Even when we make wrong and evil choices, we make them not in order to seek evil but rather to seek what we consider is good. Adam and Eve chose to eat from the forbidden tree because they were convinced it is "good for food [goodness], pleasing to the eyes [beauty], and desirable for gaining wisdom [truth] " [Gen 3: 6]. In the same way when men or women leave their spouses in pursuit of new lovers, they do it seeking what they justify to be good, beautiful, and true, although it is far from it all.

We are created to seek what is good, beautiful, and true, secondarily, so that we may love and enjoy God’s creation "God looked at everything he had made, and he found it very good" [Genesis 1:31]. Primarily, we are ultimately created for God who is the source and summit of beauty, truth, and goodness and we will continue to thirst and hunger in life until we are united with God: "Our heart is restless until it rests in you [God]" (St Augustine)

When we pursue goodness, beauty, and truth outside God's will for us, we are settling for a less; i.e A lesser good, a lesser beauty, and a lesser truth. For example, a child is given two pieces of chocolate and told to share one with his sister. On his way he thought to himself: "It is so good to eat them both" (i.e. a lesser good), then he thought again: "I will instead share one with my sister" (i.e. a greater good). We can see right away that a greater good requires obedience, trust, discipline, sacrifice, selflessness, but most of all love of others. Has he chosen the lesser good, the child would have satisfied a temporal desire. By choosing the greater good, he has brought himself and his sister one-step closer to each other. It is not that the purpose of a greater good is to achieve a higher reward, rather it is chosen out of love and expects no reward but love itself.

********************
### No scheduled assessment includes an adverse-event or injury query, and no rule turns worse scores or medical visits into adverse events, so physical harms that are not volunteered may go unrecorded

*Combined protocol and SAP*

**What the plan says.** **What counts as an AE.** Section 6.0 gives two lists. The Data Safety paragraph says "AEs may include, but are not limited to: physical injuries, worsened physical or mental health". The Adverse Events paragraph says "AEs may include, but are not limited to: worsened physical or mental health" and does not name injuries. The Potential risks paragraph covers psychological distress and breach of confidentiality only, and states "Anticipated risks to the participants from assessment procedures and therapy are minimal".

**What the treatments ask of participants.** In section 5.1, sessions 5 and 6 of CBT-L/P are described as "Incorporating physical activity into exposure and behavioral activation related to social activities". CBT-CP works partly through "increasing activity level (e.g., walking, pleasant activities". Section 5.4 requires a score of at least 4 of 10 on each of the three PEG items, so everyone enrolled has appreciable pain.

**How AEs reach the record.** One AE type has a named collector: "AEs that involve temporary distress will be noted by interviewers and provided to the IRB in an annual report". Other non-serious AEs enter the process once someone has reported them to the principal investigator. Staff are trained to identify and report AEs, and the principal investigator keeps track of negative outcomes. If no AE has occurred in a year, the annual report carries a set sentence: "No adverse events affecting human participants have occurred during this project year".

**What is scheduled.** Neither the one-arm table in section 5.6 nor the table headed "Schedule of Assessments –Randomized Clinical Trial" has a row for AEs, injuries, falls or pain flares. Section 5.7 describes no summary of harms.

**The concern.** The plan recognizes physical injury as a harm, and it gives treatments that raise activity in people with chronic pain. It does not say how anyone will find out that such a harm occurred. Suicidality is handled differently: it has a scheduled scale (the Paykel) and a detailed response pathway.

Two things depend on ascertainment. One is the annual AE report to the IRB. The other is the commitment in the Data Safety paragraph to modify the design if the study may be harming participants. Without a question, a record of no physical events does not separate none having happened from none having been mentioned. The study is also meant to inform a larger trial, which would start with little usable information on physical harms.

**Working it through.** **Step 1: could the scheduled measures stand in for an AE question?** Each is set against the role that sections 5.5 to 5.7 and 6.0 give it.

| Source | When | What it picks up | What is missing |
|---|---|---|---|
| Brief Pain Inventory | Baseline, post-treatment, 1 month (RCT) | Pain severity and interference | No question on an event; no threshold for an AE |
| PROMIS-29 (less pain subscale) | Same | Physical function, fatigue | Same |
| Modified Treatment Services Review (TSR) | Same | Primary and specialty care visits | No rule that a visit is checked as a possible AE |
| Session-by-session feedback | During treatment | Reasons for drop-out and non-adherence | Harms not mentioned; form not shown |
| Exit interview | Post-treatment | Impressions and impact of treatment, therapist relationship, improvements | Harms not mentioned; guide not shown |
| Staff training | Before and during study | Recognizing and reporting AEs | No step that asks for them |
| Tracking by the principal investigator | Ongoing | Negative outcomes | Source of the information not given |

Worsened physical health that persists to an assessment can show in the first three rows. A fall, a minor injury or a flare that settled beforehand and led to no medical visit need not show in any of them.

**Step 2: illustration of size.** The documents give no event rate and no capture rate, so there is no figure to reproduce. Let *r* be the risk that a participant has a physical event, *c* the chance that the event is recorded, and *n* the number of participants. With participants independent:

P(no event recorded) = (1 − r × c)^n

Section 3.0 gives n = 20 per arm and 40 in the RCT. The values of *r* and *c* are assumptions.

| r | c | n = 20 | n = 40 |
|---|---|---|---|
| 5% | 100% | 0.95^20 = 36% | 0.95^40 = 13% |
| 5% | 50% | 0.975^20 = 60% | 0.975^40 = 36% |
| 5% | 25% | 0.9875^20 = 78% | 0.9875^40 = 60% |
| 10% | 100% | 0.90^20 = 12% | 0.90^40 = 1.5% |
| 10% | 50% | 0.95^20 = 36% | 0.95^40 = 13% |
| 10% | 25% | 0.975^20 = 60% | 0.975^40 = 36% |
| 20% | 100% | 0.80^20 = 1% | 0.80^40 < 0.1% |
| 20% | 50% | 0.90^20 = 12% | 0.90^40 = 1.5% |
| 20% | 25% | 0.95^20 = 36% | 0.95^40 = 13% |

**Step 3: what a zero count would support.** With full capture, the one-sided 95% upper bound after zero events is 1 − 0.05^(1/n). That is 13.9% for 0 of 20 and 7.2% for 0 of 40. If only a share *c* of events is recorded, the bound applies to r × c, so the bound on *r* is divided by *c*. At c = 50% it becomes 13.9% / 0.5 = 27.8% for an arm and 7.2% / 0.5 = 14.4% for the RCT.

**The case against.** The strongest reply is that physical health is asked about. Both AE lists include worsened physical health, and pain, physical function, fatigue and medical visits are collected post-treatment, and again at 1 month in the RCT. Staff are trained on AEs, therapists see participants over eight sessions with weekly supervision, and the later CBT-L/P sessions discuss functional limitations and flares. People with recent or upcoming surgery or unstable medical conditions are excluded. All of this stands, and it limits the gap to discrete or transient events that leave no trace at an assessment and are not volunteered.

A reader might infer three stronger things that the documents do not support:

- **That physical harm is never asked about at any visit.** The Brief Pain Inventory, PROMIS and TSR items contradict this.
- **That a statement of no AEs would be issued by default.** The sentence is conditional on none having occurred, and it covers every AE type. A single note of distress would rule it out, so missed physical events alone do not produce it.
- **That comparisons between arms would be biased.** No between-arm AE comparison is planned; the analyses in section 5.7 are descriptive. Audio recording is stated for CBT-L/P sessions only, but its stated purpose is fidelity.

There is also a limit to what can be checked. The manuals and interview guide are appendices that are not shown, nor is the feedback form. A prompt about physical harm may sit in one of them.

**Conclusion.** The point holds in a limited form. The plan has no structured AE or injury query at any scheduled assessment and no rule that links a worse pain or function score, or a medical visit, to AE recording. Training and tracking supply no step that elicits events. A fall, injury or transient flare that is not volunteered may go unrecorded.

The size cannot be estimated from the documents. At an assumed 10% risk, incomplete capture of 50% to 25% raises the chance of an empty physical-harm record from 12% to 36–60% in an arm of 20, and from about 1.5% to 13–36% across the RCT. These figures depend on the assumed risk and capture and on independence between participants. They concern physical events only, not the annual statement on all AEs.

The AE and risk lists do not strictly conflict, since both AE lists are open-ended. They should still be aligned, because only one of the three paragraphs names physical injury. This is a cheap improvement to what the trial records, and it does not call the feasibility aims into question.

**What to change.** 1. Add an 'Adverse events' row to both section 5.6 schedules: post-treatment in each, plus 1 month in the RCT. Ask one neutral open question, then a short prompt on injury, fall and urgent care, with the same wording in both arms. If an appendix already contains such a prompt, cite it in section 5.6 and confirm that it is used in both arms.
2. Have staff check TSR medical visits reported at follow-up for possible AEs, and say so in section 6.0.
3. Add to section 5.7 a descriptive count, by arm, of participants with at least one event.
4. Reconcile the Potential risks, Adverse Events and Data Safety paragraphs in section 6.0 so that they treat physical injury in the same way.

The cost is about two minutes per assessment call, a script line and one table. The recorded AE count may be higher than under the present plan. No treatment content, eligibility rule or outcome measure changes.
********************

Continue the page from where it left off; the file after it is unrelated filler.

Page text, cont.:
Adam and Eve, by choosing a lesser good, loved themselves more than they loved God. Men and women, who leave their spouses for others, love themselves more than they love their spouses and God. But what are we to think of them? By excusing them, we would have excused the pain and suffering that they have caused their spouses and children? By judging them, we would have ignored their suffering in enduring what they considered loveless painful relationships. It is in these situations that we turn to our Lord for guidance, in his sacred scriptures and in his Holy Church.

Sunday, February 13, 2011

Satanic attack on the family: God is Love. (2/5)

What does it mean for a Christian to say "I have faith"? Even angels of darkness believe in God. So then why is faith so important for a follower of Christ? The Christian Faith is a trust in God's ways. It is a trust that God is sovereign over all things, and that even when things do not go our way, we trust that God is in control. The Christian faith is a trust that God loves each one of us unconditionally. It is a trust that "God so loved the world that he gave his only Son, so that everyone who believes in him might not perish but might have eternal life." [John 3:16] But how does God love the world?